Houthis strike at Saudi Arabia’s throbbing heart
M. K. Bhadrakumar
Sep. 15, 2019
A terrible beauty is born on the Middle East’s strategic landscape with the massive drone attacks Saturday on two Saudi Aramco refineries. Saudi Arabia, which has a record of sponsoring terrorist groups to destabilise foreign lands — Afghanistan, Chechnya, United States, Iran, Lebanon, Syria, Iraq, etc. — has become a victim of terrorism, finally. There is natural justice here, one may say. Saturday’s attacks trigger geopolitical convulsions.
The Saudi defence ministry could not thwart the attacks despite the advanced weapon systems in its inventory costing hundreds of billions of dollars. According to Stockholm International Peace Research Institute, Saudi Arabia was ranked third in military spending in 2018, below the US and China, with an expenditure of $67.6 billion (alongside India — $66.5 billion).
Evidently, the massive scale of defence expenditure did not ensure national defence, since the Kingdom’s main threat today is not one of external aggression but of blowback ensuing from flawed policies, internal or external. The Patriot missiles deployed in Saudi Arabia could not thwart Saturday’s attacks. Yemen’s Houthi movement who claimed responsibility disclosed that 10 drones were used to target the Aramco refineries at Abqaiq and Khurais.
The Houthi military spokesman said, “This was one of the largest operations which our forces have carried out deep inside Saudi Arabia. It came after careful intelligence and cooperation with honourable and free people inside Saudi Arabia.” The two oil facilities targeted are located in Saudi Arabia’s Shi’ite majority eastern province, which is a restive region.
Without doubt, the Houthis have messaged that Riyadh, having lost the war in Yemen, should cease its continuing interference and leave it to the Yemeni factions to sort out their civil war.
The ball is now in the Saudi-Emirati court. The Houthis claim to have over 200 major Saudi targets in its crosshairs. They have also separately warned the UAE that there’s going to be retribution.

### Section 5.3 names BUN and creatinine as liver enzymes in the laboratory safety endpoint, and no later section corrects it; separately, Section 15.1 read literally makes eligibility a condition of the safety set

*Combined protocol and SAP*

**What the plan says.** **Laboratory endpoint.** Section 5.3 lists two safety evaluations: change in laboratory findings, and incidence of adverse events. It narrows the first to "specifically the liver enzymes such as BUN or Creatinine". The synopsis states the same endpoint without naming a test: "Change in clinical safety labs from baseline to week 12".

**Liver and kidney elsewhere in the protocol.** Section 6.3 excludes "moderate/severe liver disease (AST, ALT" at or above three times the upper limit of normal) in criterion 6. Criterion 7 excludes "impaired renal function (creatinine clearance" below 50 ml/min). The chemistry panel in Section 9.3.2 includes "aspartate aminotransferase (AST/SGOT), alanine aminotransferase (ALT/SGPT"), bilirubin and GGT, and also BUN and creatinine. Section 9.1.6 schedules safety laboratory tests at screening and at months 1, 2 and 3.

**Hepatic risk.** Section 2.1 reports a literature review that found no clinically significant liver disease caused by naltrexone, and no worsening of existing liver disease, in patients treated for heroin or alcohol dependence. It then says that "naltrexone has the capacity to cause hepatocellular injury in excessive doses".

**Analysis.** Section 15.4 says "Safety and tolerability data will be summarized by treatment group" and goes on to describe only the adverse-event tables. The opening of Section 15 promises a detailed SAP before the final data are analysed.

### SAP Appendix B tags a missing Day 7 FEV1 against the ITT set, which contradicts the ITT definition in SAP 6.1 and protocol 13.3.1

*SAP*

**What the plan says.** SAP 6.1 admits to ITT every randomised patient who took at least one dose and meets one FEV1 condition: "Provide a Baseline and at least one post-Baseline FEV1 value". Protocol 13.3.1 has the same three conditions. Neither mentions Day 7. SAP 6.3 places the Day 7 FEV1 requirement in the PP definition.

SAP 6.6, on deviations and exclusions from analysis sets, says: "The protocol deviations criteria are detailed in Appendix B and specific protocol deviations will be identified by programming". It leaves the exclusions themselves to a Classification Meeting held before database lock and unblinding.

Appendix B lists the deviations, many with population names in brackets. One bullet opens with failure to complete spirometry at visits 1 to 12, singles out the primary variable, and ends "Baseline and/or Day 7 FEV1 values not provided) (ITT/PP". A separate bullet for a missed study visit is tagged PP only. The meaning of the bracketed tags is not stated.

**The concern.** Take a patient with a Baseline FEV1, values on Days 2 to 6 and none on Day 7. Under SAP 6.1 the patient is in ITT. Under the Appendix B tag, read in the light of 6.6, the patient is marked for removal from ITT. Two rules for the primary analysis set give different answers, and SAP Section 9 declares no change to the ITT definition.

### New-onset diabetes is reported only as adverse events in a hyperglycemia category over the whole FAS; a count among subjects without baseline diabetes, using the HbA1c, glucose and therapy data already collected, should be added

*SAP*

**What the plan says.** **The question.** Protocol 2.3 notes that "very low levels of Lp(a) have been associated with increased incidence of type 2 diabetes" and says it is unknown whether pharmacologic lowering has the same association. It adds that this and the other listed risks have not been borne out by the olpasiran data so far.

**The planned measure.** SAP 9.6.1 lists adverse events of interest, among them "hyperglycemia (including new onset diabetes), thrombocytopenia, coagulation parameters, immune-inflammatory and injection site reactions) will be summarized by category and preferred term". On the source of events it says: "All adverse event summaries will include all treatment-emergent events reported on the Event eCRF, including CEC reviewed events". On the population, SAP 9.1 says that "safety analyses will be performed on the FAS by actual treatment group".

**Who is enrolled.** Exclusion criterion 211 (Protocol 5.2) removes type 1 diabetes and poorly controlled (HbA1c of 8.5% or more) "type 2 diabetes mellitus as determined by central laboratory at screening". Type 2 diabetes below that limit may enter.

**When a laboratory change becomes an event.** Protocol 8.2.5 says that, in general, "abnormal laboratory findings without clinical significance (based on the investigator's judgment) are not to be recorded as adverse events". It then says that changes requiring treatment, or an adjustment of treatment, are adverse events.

The US President Donald Trump spoke to the Saudi Crown Prince Mohammed bin Salman (MbS) on phone. The Saudi readout said Trump “reasserted” Washington’s “readiness to cooperate” with Riyadh “by all means conducive to maintain its (Saudi) security and stability, reaffirming the negative effects of the attacks (on two Aramco’s facilities) on the US economy as well as the world economy”, while MbS “underscored” on his part the Saudi “willingness and strength to thwart such a terrorist aggression and deal with its consequences.”
Neither Trump nor MbS accused any party for staging the attacks. Similarly, a statement by the Official Spokesman of the Saudi-led coalition in Yemen said that “investigations are ongoing to determine the parties responsible for planning and executing these terrorist attacks.”
The US Secretary of State Mike Pompeo’s tweeted —“Iran has now launched an unprecedented attack on the world’s energy supply. There is no evidence the attacks came from Yemen.” It must be taken as a personal opinion or a knee-jerk reaction. Clearly, utmost care is being taken in Riyadh and Washington not to create alarm in the oil market.
Saudi Arabia has promised to replace any shortfall from its existing stocks. Nonetheless, considering that the attacks have disrupted half of Saudi Arabia’s oil capacity or 5.7 million barrels a day of crude oil and gas production (equivalent to 5% of daily global oil supply), the oil market will remain jittery and the stock markets across the Gulf have plunged.
Saturday’s attack deals a heavy blow to MbS’ plans to go public on the Aramco IPO. Aramco’s debut international bond sale in April has been a big success. In a move to give transparency, Saudis also recently commissioned an independent audit of the country’s oil reserves and have started publishing earnings. Over the past two weeks, MbS took direct control of Aramco by appointing a hand-picked as chairman who is close to him. The energy minister also has been replaced.
In political terms, the war in Yemen and the Saudi Aramco’s ambitious restructuring are directly attributable to MbS and, therefore, any setback in these two arenas become a refection on his decision-making and leadership. This has implications for MbS’s political standing as well as the trajectory of Saudi policies.
The Trump administration gets an opportunity to prevail upon the Saudis to end the war in Yemen, which is also what the US Congress has recommended. Washington has opened direct contacts with the Houthis. Therefore, the likelihood that Saturday’s attacks may prompt a Saudi rethink on the war in Yemen cannot be brushed aside.
Indeed, the tide in regional politics and the regional balance has turned against the Saudis lately, given the unraveling of the US-led maximum pressure approach toward Iran and Trump’s keenness to engage with the leadership in Tehran. The politico-military defeat in Syria and Yemen, the break-up with Qatar and the marginalisation in the US-Taliban talks have exposed that Saudi Arabia’s imperial overstretch is unsustainable and in turn put serious limits to Riyadh’s regional influence.
Over and above, the Kingdom is in historic transition at multiple levels — political, economic and social — and reforms cannot be postponed much longer. On the other hand, the steady US retrenchment in the region creates a backdrop of huge uncertainties for Saudi Arabia’s future. It’s at a tumultuous juncture that the Houthis have struck at Aramco, the throbbing heart of Saudi Arabia with a net income of $111.1 billion in 2018.